Syntactic trees were converted to the XML format used by Moses for syntax-based MT. A minor complication is that the word order in the tree is different from the word order in the corresponding sentence in about half of the cases. The technical reason is that Alpino internally produces dependency structures that can be non-projective. Conversion to a phrase structure tree therefore necessitates moving some words to a different posi-tion in the tree. We performed a subsequent reordering of the trees, moving terminals to make the word order match the sur-face word order.
average score. This implies that we penalize sys-tems that provide output at Levenshtein distance 0, which are essentially copies of the input, and not paraphrases. Formally, the score is computed as fol-lows:
N ISTweightedLD =α
whereαis the percentage of output phrases that have a sentence Levenshtein Distance higher than 0. In-stead of NIST scores, other MT evaluation scores can be plugged into this formula, such as METEOR (Lavie and Agarwal, 2007) for languages for which paraphrase data is available.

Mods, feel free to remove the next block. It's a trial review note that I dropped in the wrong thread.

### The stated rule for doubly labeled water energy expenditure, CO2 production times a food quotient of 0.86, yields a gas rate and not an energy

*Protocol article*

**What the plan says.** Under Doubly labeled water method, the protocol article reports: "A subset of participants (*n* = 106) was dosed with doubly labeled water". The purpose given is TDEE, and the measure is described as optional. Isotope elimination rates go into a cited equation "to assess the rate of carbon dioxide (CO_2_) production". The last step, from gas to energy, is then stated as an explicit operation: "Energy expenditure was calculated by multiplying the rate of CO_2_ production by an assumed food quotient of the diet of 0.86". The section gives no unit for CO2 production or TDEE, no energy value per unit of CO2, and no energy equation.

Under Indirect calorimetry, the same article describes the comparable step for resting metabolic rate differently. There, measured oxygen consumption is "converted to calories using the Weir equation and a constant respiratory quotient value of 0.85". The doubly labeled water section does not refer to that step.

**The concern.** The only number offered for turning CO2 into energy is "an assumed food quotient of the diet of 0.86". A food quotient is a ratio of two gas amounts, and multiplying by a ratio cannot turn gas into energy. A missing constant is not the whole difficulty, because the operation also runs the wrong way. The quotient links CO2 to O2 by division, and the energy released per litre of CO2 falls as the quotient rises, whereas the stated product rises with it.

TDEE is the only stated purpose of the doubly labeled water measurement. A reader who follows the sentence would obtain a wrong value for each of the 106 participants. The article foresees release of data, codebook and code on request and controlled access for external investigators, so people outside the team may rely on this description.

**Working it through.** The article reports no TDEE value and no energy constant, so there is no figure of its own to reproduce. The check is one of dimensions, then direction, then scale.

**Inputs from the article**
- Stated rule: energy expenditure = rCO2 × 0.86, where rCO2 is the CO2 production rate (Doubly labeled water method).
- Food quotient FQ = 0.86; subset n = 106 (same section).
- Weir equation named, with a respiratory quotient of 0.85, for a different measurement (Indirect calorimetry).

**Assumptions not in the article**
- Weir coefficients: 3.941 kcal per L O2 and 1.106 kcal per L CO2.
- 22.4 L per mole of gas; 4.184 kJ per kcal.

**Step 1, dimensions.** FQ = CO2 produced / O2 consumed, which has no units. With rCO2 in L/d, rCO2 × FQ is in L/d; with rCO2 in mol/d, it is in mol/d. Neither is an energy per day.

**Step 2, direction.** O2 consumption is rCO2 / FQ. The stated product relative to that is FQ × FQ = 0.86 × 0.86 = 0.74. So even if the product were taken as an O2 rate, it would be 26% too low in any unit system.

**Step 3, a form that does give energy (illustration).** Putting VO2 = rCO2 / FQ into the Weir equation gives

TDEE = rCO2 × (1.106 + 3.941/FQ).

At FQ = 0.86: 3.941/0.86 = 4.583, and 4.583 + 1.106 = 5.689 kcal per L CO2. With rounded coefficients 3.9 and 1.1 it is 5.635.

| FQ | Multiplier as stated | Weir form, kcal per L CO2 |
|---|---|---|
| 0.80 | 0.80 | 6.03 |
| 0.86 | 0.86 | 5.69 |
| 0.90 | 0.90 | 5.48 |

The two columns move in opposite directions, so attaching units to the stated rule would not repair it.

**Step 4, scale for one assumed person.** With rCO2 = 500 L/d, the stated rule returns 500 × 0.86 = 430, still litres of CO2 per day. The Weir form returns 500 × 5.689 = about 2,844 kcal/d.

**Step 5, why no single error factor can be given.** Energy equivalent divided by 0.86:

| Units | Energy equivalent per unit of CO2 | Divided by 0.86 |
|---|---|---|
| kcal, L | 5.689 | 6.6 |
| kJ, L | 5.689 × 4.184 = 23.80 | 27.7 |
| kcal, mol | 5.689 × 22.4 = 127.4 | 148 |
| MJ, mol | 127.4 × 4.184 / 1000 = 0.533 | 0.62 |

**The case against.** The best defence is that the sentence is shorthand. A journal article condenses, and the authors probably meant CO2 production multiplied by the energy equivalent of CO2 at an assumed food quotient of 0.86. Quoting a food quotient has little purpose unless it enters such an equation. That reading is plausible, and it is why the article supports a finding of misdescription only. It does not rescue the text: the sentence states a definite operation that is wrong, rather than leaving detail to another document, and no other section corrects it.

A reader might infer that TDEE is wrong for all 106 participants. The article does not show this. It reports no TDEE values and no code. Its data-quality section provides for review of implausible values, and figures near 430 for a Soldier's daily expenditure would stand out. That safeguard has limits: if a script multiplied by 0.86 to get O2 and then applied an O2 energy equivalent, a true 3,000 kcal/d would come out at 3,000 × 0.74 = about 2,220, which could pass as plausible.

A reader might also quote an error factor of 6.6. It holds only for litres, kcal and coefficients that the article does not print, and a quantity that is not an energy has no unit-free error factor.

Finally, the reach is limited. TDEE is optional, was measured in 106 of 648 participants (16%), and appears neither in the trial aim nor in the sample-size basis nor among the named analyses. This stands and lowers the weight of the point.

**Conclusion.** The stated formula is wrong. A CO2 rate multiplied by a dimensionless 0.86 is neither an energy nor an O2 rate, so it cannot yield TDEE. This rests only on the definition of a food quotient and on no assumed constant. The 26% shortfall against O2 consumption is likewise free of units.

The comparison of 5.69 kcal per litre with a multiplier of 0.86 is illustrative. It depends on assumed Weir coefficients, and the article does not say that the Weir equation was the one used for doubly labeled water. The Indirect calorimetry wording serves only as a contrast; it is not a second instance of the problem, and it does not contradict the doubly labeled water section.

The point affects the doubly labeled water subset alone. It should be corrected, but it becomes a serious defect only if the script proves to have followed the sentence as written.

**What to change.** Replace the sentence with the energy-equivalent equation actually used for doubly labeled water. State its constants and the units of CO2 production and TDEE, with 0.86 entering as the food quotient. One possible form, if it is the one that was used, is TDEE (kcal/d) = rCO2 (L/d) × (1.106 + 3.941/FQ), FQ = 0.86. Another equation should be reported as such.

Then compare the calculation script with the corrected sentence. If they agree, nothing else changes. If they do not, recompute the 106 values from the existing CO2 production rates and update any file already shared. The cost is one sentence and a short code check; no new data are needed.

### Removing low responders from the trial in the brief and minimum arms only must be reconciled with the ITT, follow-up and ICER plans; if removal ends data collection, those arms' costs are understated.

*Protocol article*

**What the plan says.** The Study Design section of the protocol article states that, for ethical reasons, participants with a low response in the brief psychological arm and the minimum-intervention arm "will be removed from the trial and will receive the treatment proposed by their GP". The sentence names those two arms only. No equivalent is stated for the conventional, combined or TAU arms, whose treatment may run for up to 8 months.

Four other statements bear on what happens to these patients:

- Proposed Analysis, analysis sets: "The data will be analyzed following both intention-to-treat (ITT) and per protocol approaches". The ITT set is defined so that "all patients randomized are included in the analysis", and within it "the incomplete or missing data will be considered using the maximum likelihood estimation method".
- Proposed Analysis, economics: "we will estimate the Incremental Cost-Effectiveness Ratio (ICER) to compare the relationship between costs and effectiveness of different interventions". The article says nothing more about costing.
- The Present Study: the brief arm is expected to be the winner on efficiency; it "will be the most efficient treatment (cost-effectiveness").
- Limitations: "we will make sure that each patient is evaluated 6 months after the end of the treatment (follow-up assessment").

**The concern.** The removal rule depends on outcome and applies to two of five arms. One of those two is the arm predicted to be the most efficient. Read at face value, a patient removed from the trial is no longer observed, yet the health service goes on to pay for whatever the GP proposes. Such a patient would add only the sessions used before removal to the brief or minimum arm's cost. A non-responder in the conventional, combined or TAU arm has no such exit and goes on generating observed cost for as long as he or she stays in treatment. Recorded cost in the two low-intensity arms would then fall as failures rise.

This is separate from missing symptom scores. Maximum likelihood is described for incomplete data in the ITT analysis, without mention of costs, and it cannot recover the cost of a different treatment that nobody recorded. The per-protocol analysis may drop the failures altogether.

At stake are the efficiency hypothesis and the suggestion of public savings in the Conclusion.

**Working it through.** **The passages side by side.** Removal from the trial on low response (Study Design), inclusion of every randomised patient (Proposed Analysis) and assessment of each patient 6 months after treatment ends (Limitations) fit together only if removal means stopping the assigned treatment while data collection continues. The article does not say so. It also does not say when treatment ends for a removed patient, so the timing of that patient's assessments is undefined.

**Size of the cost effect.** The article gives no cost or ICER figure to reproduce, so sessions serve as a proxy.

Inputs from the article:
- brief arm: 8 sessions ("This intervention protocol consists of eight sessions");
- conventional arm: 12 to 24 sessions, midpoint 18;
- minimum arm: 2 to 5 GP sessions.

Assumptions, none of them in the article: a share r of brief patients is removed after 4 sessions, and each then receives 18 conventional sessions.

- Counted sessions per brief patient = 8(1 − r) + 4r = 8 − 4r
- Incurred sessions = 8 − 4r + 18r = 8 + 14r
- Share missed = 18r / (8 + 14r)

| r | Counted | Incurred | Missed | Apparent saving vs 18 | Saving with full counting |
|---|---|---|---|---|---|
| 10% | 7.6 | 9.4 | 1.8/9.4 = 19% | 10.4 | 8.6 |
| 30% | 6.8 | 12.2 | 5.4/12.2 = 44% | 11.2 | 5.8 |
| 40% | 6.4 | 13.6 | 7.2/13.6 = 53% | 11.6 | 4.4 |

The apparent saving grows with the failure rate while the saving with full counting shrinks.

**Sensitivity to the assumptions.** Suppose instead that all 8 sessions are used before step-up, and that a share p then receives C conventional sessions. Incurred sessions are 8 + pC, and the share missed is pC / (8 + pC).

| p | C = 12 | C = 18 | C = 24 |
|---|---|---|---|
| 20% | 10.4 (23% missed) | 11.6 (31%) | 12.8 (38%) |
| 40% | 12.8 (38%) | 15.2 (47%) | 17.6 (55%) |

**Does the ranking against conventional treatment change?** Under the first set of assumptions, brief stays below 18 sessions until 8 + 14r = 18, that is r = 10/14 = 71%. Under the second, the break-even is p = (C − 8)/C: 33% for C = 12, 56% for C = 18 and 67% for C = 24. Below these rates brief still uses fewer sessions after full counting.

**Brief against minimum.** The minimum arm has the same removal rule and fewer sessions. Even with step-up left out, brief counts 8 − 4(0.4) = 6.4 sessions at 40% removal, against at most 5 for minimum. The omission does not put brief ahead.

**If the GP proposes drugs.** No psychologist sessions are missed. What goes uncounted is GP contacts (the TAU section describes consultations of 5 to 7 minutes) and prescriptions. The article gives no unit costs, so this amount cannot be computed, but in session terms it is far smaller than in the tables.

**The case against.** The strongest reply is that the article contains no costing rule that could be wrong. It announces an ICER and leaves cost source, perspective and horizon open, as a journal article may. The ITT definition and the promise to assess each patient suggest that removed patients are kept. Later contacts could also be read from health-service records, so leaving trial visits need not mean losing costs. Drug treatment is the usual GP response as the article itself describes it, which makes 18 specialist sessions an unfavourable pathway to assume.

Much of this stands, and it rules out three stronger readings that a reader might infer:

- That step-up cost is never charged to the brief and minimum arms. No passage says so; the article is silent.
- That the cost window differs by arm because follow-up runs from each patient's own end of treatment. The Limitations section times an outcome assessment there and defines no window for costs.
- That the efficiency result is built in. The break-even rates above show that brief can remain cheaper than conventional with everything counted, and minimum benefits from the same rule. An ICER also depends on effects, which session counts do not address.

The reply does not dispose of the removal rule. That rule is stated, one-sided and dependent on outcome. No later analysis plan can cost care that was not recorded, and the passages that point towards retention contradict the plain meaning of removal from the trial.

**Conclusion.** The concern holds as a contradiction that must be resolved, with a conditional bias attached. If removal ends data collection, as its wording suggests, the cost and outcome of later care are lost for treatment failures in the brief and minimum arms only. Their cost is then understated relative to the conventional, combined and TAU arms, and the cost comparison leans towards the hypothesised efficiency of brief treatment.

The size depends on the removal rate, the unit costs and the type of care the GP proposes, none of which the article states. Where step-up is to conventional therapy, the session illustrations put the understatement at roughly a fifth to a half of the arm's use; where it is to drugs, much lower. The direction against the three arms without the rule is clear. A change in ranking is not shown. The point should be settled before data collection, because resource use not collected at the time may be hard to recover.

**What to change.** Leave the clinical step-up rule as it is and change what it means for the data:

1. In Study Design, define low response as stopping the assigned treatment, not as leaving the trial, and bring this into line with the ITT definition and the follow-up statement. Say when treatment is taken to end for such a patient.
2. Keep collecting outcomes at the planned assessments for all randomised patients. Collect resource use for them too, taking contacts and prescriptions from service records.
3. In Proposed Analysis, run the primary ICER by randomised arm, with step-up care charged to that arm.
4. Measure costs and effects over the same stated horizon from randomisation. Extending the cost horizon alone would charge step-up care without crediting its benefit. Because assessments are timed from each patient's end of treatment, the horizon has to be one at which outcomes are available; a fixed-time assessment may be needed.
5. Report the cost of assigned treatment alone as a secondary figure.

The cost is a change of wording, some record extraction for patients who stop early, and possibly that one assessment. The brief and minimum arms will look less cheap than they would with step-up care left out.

Figure 1 shows NIST scores per Levenshtein Dis-tance. It can be observed that overall the NIST score decreases as the distance to the input increases, indi-cating that more distant paraphrases are of less qual-ity. The relaxed syntax-based approach (SAMT) performs mildly better than the standard syntax-based approach, but performs worse than the phrase-based approach. The distribution of generated para-phrases per Levenshtein Distance is shown in Fig-ure 2. It reveals that the Syntax-based approaches tend to stay closer to the source than the phrase-based approaches.
2 4 6 8 10 2
4 6 8 10
Phrase Phrase extra data
Syntax Syntax relaxed
Figure 1: NIST scores per Levenshtein distance